3. And if Autism Speaks still didn't convince you...

Feel free to take a look at this comprehensive list of studies that all say that there is no relationship between vaccines such as the MMR vaccination and the development of autism.

4. But here's what you should know...

There have been a few studies lately that have shown that autism develops in utero aka before a baby is even born AND before a baby can even receive vaccinations.

Vaccinations have prevented COUNTLESS deaths and illnesses. Vaccination rates are continuing to fall and do you know what that means? Measles will make its way back. Whooping cough will come back. Rubella, mumps, and polio will come back and there will be no way to stop it.

So, now that you know that vaccines do not cause autism, you're welcome to go tell Susan from your anti-vax group that as well as tell her that the Earth isn't flat. But, don't forget to mention it to her that her essential oils and organic foods are not keeping her children safe from the measles or tuberculosis.

Vaccinate your children. And, besides, even IF vaccinations caused autism, wouldn't you rather have a child with a developmental disorder rather than a child who died from the measles?

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Being Sick In College Is A Real Struggle

Being sick in college is definitely not as fun as having a sick day in middle school or high school.


Something that I have had to deal with multiple times these past two semesters is being sick while in school. It can be a real pain especially depending on what type of sickness it is. I have had tonsillitis, mono, and I'm pretty sure I also had the flu.

Being at school and away from home can make being sick worse because there is nobody to take of you such as your parents. Another thing is having to make the decision to get the rest that your body needs in order to feel better or staying on top of your assignments to avoid falling behind. My parents will always tell me to get a good night's sleep so my body can feel better the next day. However, sometimes I will feel more stress if my work isn't getting done and I feel like I'm falling behind and leaving things to get done in the last minute.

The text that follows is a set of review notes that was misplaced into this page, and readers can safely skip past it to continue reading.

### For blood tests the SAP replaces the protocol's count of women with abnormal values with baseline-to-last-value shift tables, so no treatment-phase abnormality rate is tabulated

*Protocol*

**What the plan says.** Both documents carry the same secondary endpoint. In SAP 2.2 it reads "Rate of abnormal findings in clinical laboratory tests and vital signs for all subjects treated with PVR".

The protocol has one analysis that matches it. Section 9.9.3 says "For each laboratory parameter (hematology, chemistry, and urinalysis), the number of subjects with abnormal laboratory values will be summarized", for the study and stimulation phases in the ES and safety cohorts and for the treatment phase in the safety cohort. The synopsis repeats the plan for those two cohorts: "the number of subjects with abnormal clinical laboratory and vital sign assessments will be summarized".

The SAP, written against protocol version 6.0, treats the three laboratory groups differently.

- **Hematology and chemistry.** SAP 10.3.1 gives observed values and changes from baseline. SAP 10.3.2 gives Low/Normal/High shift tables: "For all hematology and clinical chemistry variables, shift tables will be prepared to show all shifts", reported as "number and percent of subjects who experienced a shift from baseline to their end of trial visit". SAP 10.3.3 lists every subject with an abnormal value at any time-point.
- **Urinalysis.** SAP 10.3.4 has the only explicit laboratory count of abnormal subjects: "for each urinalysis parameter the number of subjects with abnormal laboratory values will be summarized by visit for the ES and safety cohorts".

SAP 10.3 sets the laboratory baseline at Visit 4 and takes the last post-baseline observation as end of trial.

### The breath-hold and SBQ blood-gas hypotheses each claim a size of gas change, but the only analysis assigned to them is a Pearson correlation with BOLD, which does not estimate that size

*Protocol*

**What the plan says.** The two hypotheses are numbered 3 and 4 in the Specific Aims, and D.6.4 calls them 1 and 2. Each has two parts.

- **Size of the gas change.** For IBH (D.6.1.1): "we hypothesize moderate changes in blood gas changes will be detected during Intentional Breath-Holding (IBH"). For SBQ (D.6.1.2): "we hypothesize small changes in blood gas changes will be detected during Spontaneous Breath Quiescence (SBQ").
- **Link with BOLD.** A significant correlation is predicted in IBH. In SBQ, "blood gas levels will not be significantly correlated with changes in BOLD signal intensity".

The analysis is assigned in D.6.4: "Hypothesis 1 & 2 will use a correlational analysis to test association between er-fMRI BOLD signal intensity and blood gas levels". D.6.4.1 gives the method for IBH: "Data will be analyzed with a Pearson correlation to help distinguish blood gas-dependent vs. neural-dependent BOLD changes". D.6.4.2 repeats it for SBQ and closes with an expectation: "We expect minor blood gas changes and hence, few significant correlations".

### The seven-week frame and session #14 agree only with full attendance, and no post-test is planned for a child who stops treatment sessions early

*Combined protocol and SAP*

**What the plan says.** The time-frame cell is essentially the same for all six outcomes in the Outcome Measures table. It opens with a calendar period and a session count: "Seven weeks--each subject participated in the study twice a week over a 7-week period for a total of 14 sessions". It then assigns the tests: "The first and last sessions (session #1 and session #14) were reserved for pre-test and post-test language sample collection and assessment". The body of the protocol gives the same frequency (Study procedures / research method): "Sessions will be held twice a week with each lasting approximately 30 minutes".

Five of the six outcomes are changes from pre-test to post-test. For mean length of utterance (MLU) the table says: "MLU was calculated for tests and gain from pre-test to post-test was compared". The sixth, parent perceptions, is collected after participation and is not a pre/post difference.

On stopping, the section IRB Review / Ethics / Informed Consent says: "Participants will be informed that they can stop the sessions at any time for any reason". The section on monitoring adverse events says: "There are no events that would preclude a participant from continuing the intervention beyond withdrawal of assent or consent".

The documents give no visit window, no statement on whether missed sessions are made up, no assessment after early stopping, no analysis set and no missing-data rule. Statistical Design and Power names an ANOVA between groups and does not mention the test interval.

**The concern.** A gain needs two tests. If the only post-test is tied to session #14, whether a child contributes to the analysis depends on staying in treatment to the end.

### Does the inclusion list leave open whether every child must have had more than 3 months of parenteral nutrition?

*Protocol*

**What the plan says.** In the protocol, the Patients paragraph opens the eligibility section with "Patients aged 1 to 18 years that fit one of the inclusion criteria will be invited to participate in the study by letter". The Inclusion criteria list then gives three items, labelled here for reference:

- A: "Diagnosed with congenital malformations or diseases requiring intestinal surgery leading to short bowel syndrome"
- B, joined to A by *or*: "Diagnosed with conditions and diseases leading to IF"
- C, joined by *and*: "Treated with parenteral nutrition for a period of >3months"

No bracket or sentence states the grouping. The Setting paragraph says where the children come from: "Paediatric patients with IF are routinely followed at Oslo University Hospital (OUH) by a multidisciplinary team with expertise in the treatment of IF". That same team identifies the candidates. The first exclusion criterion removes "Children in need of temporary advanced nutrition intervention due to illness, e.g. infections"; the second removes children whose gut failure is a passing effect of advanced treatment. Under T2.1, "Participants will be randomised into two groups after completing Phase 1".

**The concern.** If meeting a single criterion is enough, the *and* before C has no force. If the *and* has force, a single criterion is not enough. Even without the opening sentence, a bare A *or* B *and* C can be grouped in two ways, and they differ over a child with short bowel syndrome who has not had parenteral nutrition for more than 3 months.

Currently, I am sick now and the past few days haven't been easy, but I still attended all my classes so I wouldn't miss any material or assignments that were given. I usually end up feeling the worst at night when trying to fall asleep, and by that time the doctors are not present at the student health center. Even though my health is important I usually don't like taking too much time out of my day to go to the health center to see a doctor. Some days I don't really have much free time before the evening.

I don't believe I have been over-exerting myself, but I don't want to just stay in my bed all day and sleep, even though that may be what is best for me. Most professors will be understanding if I email them and provide them a doctor's note as well, but I also just got back from a conference where I had to miss two days of classes next week.

I have been trying to keep hydrated so that way my body can fight the sickness. Also, I have been told if you stay hydrated you can flush the virus out of your body quicker.

Eating can also be a pain when you have a sore throat, for the past couple of days I have tried to have some soup in order to help. Most meals I would have to force myself to eat something of substance in order to give my body some type of energy in order to get through the day. It's also never fun not being able to breathe out of your nostrils. If it wasn't my nose being stuffed, then it would be constantly runny so there was no winning that battle.

Looking back, I probably should have done a bit more work over spring break in order to get ahead in the case that something like this would happen. I wanted my break to be exactly that, a break. After not being home for a few months I just wanted some time off to relax.